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Friday, December 9, 2016

Review of 13 WAYS OF LOOKING AT A FAT GIRL by Mona Awad


3.5 Stars
Positive reviews of this novel of interlinked stories have been cropping up everywhere.  It was even nominated for the Scotiabank Giller Prize. 

The book is about a young woman (Lizzie/Beth/Elizabeth/Liz/Bess/Betty) who struggles with weight and changes her name as her weight changes.  Her entire life, from her teens to her 30s, is defined by food, weight, and body image.  Major events in her life (education, engagement, relocation, marriage, etc.) are mentioned only in passing.  When she does manage to lose weight, she discovers that thinness does not guarantee happiness; she becomes a bitter, judgmental woman obsessed with maintaining her slimness.

The novel depicts the struggles and indignities many women have experienced around their weight.  Anyone who has ever looked in a mirror and not liked what she sees will understand the protagonist’s emotions. 

The book is not an easy read.  It is often an uncomfortable read with its description of several cringe-worthy situations.  Its messages about society are disturbing.  Even as an adolescent, Lizzie sees her worth only in terms of how sexually desirable men find her.  She becomes involved in a number of inappropriate relationships because she is desperate for masculine attention.  And women, in the competition for society’s approval, turn on each other, cruelly judging and berating others.  Also, as witnessed in Lizzie’s relationship with her mother, obsession with weight loss and body image is passed down through generations.  Society has mandated a hatred of fat women, but its demands that women conform to an ideal size are largely unachievable and inevitably leave women feeling miserable.  When Lizzie has a svelte figure, she is amazed that her overweight manicurist can be so happy with her life.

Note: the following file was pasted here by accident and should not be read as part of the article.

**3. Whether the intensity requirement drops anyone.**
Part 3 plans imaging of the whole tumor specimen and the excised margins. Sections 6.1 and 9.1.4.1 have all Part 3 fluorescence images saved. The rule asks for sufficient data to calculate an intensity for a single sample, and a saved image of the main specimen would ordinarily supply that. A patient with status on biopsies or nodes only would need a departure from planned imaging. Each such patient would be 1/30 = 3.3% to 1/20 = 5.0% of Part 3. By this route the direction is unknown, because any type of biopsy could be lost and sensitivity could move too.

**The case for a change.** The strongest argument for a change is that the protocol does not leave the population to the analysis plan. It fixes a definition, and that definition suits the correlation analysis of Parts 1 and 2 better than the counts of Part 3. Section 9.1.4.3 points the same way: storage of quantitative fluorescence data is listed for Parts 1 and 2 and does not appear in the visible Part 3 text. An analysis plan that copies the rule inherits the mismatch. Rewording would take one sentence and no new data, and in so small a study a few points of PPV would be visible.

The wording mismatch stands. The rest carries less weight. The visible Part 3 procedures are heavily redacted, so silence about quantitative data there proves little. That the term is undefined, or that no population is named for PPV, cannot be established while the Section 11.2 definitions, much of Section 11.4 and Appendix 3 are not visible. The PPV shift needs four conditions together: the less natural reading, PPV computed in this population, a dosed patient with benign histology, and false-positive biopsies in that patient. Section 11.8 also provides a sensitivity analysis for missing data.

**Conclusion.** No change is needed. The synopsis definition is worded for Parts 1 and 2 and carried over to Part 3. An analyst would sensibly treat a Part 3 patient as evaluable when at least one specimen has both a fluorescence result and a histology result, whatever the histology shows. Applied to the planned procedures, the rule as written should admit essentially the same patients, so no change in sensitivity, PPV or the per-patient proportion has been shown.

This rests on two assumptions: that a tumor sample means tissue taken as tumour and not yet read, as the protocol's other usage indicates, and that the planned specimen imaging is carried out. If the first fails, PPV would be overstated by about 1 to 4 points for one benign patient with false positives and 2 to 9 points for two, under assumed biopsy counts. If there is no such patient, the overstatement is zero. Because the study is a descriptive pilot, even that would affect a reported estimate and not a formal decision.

The book blurb describes Lizzie as someone “whose life is hijacked by her struggle to conform” and that is indeed an accurate description.  She is trapped in an unhealthy relationship with food which leaves her hungry, guilty or angry.  She seems to have no pleasure in life.  Because she does not love herself, her marriage suffers.  And there is no indication that she will be able to escape; the final image of the book is that of a woman cycling in a dark gym despite fire alarms going off around her.  “She’s like a soap opera that you tune into after ten years only to find the plot hasn’t moved an inch.” 

There are some humourous scenes but they do little to alleviate the sadness I felt not only for the protagonist but for all people whose lives have been negatively impacted by society’s teaching them to loathe their bodies.